Variational methods for inference of latent variables became popular in the last years.
Here, we have a look at variational autoencoders from a slightly more mathematical point of view.
Some deep generative models for vision tasks, such as style transfer or simply generating images similar to some given images, rely heavily on variational autoencoder frameworks.
Only very recently latent variables have been introduced into the hierarchical recurrent encoder decoder framework to enhance the expressive power of the model when coming up with responses to utterances.
Further variational autoencoder allow to perform unsupervised learning and are thus in general interesting to solving artificial intelligence.
variational inference, posterior distribution, latent variable, Bayes model, Kullback-Leibler divergence, objective function, lower bound
Imagine we are in the situation were we have a distribution over some data points and we are not interested in putting a label on them, but we want to generate more data points which are similar to the ones we got.
In particular, we can think of a set of images of birds or 3D models of spaceships and we would like to come up with more of the same kind.
So far, model building for generation required either strong assumptions on the structure of the data, severe approximations which lead to sub-optimal models or were simply computationally expensive.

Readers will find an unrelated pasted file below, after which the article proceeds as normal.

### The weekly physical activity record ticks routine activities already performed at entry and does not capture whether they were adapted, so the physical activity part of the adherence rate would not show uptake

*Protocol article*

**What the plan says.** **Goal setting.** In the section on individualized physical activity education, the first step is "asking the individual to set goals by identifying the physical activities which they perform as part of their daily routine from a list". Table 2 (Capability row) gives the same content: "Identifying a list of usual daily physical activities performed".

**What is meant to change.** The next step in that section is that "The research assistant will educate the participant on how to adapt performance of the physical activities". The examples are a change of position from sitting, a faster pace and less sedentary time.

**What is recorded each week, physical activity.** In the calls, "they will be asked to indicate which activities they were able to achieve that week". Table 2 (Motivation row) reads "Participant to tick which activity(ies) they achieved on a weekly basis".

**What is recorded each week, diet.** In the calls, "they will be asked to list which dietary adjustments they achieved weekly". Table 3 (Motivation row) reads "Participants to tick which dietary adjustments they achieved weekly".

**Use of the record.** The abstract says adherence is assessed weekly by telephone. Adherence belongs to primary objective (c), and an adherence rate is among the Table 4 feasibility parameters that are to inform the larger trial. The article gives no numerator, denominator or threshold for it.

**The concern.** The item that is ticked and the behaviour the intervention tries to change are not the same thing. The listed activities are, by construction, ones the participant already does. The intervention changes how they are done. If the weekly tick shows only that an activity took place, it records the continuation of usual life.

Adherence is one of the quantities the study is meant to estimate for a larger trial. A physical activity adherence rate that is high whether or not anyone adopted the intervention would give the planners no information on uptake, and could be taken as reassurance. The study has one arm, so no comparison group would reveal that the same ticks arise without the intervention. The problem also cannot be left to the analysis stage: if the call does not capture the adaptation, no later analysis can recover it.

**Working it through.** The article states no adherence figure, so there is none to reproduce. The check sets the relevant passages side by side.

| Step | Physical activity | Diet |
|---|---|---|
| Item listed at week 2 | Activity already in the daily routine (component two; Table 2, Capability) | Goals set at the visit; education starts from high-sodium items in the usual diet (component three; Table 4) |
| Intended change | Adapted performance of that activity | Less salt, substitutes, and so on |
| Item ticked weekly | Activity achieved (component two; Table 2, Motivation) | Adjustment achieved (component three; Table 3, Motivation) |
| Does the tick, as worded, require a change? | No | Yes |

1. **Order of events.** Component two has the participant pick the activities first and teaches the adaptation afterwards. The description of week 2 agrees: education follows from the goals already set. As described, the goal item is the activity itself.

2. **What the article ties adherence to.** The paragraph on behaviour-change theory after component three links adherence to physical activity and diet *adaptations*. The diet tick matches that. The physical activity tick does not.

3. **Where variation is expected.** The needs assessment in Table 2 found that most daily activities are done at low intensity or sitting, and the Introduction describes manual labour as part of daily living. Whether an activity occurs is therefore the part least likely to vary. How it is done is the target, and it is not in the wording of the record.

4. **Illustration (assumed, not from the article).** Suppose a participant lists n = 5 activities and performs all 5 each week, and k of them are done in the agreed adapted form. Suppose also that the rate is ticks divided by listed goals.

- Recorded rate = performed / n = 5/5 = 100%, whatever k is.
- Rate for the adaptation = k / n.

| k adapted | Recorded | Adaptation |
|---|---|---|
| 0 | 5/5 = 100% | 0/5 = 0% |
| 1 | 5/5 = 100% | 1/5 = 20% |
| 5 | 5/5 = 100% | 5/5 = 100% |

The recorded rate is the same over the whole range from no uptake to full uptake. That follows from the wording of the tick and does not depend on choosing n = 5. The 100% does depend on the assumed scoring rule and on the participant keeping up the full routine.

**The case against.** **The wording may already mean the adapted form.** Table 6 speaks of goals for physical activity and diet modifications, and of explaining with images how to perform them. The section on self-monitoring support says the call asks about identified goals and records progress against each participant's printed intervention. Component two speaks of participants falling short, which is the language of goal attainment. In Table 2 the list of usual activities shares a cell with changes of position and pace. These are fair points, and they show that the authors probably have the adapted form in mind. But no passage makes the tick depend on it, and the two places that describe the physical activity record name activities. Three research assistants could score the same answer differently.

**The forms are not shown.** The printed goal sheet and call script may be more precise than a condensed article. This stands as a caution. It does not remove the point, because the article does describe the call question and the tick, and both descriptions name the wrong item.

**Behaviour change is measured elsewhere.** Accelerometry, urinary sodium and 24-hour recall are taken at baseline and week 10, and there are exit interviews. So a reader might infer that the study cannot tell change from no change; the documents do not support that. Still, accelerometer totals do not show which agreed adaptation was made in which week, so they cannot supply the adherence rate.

One approach to tackle these problems is to introduce latent variables into the models.
In principle these are capable of capturing some of the underlying structure of the data we want to model and allow us to maximize the probability of the seen data points such that we can generate probable new ones.
The variational autoencoder is one model that incorporates latent variables and only shares its name with the sparsity and denoising autoencoder because of its encoder decoder framework.
The most important question we have to answer is how we manage to maximize the probability of the data points for the variational autoencoder.
First, we have a look at how to choose the latent variables.
In general, these might experience a very complicated dependency structure, since for example for handwritten character generation the angle of the character might be influenced by the writing style and velocity which we all have to capture in the latent variable.
Luckily, we have neural networks around, we draw the latent variables from a normal distribution and hope that our network will come up with a useful distribution over the latent variables in some layer.
Next, we have to approximate the data distribution which can be done by sampling.
So we sample a bunch of latent variables and calculate the expectation of the conditional data distribution.
Now for high dimensional spaces we will run into problems since generated data points will mostly have low probability since they will in general look very different from the data points we already have.
It would be a better idea to sample latent variables that are more likely to have produced the data points we observed and then compute the conditional distribution using these values for the latent variables.